My Domestic Violence Monitoring Mission to Montenegro

FeaturedMy Domestic Violence Monitoring Mission to Montenegro

By Angela Liu, Dechert LLP

“Domestic violence is a “style of communication between the parties.”  It is the “victim’s choice . . . to be communicated to her with violence.”

My jaw dropped.

I then quickly pulled myself together from a momentary state of shock as I listened to a mediator in Montenegro matter-of-factly explain his thoughts on domestic violence. By this point in our mission, I kept thinking that I would get used to the way our interviewees spoke about domestic violence. After all, we had spent an intense week in six cities throughout the country — from the Albanian border to the Serbian border — interviewing members of Parliament, judges, prosecutors, police, social workers, doctors, and even the victims themselves. But in each interview, like in this one with the mediator, I always learned something new.

As a white collar and securities litigator at Dechert LLP, an international law firm, I joined the monitoring mission with The Advocates for Human Rights to Montenegro, having never done any domestic violence work, let alone traveled to the Balkans. But I simply couldn’t pass up the opportunity when our firm committed its resources to pursue the monitoring mission in Montenegro in 2015, a country that was a part of the former Yugoslavia and gained its independence in 2006.

Having the honor of learning from Rosalyn Park and Amy Bergquist, two impressive Advocates attorneys at the forefront of the human rights movement, we paired up in teams and started each day early in the morning traveling to a new city so that we could begin interviewing around 9 a.m. Our days were packed with organized interviews that very rapidly revealed that domestic violence was not only a widespread problem in Montenegro – it was also a very private one. I was struck how I took for granted our comparably victim-centered laws, practices, and education, as I heard story after story about how keeping the family together – as opposed to keeping the victims safe – came first. I witnessed the defense and excusal of offenders as interviewees pushed back about depriving offenders their rights: “where will the offender go if evicted?” was a reoccurring theme. In interview after interview, I heard about the lack of coherent coordination and adequate resources. And for the first time, as an associate, I viscerally understood why the rule of law and even how our physical courtroom is set up is so important – something I take for granted every day here in the U.S.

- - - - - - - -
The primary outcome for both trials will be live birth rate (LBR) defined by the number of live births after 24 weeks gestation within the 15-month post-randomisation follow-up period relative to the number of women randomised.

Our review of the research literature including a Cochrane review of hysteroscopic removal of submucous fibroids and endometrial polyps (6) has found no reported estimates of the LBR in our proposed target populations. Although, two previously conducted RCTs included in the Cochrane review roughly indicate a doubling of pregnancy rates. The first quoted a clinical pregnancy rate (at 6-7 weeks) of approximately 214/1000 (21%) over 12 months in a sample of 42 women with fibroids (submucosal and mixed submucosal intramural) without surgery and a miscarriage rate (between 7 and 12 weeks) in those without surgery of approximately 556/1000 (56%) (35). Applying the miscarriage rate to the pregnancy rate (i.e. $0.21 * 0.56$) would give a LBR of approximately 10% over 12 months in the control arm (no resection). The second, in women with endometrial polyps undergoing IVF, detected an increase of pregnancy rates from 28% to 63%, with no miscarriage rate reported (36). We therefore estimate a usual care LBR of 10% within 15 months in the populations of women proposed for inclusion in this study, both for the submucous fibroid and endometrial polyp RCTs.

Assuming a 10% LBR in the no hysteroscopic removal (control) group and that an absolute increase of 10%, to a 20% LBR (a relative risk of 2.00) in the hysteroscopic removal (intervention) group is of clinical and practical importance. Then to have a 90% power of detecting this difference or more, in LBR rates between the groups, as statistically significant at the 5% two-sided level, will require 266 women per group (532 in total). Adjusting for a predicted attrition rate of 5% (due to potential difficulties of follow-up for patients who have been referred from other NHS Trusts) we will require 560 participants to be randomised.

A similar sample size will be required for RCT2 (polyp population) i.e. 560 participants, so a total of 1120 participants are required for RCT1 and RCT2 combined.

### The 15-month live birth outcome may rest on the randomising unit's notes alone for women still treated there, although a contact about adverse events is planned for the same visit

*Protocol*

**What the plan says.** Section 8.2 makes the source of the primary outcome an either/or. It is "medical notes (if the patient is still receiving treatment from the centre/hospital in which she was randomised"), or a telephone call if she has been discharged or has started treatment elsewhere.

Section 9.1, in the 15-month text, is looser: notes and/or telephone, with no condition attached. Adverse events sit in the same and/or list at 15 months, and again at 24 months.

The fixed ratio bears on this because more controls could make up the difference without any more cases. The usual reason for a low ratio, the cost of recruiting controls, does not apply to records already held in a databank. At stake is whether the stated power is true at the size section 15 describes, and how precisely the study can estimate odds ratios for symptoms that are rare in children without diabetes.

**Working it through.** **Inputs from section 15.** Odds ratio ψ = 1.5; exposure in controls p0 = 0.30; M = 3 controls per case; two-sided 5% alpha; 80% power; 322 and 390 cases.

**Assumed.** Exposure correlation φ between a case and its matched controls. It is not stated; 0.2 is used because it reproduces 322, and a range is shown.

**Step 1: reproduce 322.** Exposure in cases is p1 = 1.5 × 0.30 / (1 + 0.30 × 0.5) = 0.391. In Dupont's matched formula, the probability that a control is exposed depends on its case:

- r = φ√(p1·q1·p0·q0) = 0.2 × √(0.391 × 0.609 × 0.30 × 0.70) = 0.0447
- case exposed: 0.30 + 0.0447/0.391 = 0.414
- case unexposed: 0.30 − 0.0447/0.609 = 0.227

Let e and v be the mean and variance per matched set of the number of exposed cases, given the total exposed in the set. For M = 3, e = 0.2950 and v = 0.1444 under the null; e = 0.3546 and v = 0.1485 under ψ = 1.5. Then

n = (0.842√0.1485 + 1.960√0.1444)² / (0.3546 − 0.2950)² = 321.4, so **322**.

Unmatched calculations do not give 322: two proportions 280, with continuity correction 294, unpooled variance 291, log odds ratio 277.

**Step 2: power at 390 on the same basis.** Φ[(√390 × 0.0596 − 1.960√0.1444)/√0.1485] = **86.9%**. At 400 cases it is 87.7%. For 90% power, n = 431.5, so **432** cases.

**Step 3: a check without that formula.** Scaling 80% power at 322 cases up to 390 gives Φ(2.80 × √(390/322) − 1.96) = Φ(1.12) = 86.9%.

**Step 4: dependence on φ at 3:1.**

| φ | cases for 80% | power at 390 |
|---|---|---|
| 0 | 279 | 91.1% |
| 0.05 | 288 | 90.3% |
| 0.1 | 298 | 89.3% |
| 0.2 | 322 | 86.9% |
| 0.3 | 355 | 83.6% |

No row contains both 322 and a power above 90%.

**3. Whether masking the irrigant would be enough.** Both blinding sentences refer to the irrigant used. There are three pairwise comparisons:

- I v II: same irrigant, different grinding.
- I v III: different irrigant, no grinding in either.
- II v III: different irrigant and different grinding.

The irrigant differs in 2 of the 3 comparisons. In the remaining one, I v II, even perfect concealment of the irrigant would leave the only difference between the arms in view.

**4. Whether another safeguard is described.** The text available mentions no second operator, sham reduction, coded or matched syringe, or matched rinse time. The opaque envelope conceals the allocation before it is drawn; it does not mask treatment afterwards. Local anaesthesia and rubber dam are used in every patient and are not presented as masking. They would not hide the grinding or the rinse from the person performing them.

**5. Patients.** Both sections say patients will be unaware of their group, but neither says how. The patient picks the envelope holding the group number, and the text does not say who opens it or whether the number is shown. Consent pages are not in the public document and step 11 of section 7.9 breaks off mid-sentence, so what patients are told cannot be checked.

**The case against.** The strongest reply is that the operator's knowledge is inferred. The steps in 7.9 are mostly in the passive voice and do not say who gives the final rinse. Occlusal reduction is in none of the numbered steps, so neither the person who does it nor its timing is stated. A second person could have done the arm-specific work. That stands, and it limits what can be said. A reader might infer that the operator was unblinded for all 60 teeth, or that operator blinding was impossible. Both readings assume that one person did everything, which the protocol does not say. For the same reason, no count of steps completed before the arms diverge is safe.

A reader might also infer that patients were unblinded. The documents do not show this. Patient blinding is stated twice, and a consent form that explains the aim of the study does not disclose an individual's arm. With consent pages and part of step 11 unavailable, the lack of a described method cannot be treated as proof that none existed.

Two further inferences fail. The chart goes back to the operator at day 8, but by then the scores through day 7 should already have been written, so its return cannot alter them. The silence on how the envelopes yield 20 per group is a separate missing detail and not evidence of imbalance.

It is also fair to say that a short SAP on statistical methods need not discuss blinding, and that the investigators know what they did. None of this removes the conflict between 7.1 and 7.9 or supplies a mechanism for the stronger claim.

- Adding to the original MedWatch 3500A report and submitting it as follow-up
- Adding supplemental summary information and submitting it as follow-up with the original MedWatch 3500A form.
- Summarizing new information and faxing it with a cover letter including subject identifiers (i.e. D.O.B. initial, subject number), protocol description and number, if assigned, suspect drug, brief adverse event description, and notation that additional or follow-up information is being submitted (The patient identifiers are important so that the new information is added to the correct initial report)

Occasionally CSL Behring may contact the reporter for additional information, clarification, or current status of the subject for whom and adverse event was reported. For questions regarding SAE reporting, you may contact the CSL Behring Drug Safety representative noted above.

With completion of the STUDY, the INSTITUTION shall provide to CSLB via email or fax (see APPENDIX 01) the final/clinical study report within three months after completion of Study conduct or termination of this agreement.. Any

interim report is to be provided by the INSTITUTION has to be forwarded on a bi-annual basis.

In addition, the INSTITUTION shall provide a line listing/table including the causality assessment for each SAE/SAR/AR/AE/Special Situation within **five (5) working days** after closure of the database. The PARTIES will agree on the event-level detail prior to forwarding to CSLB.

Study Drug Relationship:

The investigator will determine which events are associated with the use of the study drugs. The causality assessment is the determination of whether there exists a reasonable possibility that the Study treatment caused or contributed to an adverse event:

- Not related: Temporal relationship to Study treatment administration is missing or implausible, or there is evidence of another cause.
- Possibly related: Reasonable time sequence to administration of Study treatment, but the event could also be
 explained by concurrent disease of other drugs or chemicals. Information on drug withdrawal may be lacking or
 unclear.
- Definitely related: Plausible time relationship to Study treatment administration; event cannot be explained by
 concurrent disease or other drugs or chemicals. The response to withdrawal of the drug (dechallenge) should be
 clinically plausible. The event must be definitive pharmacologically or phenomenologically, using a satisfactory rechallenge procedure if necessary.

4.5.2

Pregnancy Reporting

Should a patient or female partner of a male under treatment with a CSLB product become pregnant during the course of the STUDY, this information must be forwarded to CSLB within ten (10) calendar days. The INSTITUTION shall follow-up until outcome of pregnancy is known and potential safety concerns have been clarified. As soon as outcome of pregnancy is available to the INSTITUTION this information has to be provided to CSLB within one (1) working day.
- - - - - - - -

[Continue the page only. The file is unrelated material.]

What impressed me the most about Montenegro wasn’t just the rugged mountains that explained why the country is called “Black Mountain,” nor was it the coastline that looked like it was straight out of movie. What impressed me the most was undoubtedly the resiliency and strength of the victims of domestic violence. I had the opportunity to interview one such victim who showed me photographs of bruises all over her body that were submitted to the court. She so bravely explained how she came up against road block after road block with every institutional response and is currently mired in multiple court proceedings to tell her side of the story. I saw victims weaving beautiful rugs at a women’s shelter as they heroically learned a new skill to have some form of economic independence. And as we stayed in that same shelter one night, I was moved by the incredibly strong women that are fighting every day with limited resources to help these victims. Our partners Natasa Medjedovic at SOS Hotline for Women and Children Victims of Violence – Niksic and Maya Raicevic at Women’s Rights Center were examples of such strength, who challenged the seemingly accepted notion that “just being a patriarchal society” is an adequate response to the problems these victims face.

Liu Blog Post Photo

Pictured above: Angela Liu, Megan Walsh, Maja Raicevic, Rosalyn Park, Milica Milic, Natasha Medjedovic, Tamara Radusinovic, and Amy Bergquist.

This trip, however, could not have been made possible for me without the support from my firm to which I am very grateful, and I would encourage other firms to continue their support as well. What I took away from the pro bono experience was how just taking the time and honing your own fact finding and deposition skills can impact the laws and practices of an entire country in a tangible way. It’s hard not to fall in love with a profession when you get to practice and develop your skills, let alone in a context where you’re seeing prosecutors, police, and doctors begin to consider using particular laws or protocols while being interviewed; or members of Parliament, judges, and even the victims ask for advice or more training to make their country better.

After two years of work, the 200+ page report based on our mission is now finished. It shines a light on the laws and practices in Montenegro, which will be helpful in advocacy in the country and at the United Nations. I also hope that one day domestic violence will never be known as a chosen style of communication in Montenegro.